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What Happens if Your Spouse Dies in the Middle of a Divorce?

It happens sometimes that when two spouses are in the middle of settling their estate, one of them dies. In these cases, the courts sometimes rule that if there are no longer two parties to the divorce, then the court no longer has jurisdiction over the matter. For the living spouse, this can create a boatload of problems. In one case, a wife who was asking for a quitclaim from her husband regarding the family home was unable to secure one before her husband passed. The family court ruled that it no longer had jurisdiction over the matter.

A bit of background: The wife had asked the husband to divest his interest in the family home and the husband had agreed, but not before a bit of balking. Toward the end of his life he stalled the process and ended up dying before the quitclaim could be processed. As a result, the family court divested their interest in the case and the wife was left with an encumbered family home. 

She appealed the court’s decision and the appeals court ruled that the family court could preside over the transfer of property. But she had to go an extra step to resolve the matter. In this article, we will discuss some of the potential pitfalls that could hold up your divorce proceedings.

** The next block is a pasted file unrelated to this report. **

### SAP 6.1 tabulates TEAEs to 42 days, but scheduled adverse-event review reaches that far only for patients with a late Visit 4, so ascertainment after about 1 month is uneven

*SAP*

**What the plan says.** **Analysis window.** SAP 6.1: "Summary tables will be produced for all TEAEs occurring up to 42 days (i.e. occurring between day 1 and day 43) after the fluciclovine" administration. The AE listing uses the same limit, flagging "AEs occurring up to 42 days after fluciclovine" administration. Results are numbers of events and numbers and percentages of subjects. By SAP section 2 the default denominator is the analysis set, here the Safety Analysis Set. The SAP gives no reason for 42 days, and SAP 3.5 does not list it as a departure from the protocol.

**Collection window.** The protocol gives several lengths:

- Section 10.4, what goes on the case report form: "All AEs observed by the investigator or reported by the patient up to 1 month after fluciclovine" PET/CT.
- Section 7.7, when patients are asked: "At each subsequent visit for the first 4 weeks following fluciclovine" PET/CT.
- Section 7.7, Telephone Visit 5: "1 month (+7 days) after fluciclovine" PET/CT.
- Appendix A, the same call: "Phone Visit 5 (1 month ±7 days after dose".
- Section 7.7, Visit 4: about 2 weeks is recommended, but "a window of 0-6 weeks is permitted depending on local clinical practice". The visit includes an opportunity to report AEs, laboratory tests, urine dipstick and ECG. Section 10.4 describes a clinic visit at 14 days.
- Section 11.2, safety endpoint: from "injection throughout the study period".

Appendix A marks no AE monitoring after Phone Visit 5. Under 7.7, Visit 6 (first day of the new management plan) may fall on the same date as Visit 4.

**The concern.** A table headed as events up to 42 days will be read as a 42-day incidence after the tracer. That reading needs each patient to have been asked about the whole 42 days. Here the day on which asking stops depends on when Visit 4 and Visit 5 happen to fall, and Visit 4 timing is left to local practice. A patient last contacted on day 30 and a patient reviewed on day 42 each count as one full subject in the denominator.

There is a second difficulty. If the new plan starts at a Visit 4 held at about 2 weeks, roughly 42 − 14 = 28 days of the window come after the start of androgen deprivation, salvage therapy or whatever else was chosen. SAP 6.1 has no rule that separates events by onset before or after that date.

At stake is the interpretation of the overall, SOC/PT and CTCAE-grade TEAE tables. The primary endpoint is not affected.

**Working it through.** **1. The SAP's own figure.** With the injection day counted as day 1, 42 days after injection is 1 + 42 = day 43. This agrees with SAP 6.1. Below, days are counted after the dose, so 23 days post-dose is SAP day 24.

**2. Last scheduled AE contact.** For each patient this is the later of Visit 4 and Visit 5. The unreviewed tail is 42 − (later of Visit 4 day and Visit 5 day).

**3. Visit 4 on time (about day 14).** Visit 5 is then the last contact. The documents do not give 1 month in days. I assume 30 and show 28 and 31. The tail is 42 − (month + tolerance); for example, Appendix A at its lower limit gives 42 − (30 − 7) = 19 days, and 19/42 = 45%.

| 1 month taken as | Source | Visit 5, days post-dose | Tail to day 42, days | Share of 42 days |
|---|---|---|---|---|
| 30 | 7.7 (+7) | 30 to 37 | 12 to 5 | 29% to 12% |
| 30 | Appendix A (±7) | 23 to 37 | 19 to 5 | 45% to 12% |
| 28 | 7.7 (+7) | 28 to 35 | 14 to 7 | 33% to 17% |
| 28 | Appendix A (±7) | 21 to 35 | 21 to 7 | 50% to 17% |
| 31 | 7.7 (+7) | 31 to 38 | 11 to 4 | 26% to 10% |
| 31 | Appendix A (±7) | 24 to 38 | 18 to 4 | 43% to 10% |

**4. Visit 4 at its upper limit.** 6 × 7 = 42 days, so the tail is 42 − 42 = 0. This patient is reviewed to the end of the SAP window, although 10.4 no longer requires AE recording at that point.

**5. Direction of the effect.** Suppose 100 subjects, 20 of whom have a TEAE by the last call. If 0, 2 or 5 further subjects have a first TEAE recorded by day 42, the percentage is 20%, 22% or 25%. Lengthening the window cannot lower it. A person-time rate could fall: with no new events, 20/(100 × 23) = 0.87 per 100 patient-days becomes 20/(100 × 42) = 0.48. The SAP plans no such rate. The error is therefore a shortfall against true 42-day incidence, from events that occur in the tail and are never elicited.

How Long Does a Divorce Take?

Divorces can take anywhere from a few months to the rest of your life. Indeed, some spouses will spend a decade or more battling with the other spouse over custody matters. Issues related to property can also become complex. However, the wife’s petition to pursue the quitclaim was eventually granted and there was good legal precedent for allowing the petition to move forward.

In another case, a wife pursued a restraining order against her husband to freeze assets in his retirement account so that he could not spend, transfer, or otherwise prevent his wife from accessing funds to which she was entitled. The next day, the husband died. The matter went to an appeals court that ruled that since the action had already been put into place, the family court still retained jurisdiction over the matter even though the spouse was technically dead. In other words, since the process had already begun when the spouse was alive, the spouse’s death did not prevent the court from deciding on the property matter. 

Had the matter not been addressed at the trial court, the property could have ended up becoming a part of the estate of the recently-deceased spouse and the assets would have been sent to probate further encumbering them. Then heirs may have battled with the former spouse for control of the property. It would have made the wife’s life much more difficult.

Talk to an Indiana Divorce and Family Law Attorney Today

Chris Arrington represents the interests of those seeking a divorce in Avon, Indiana. Call today to schedule an appointment and we can begin discussing your next moves immediately. 

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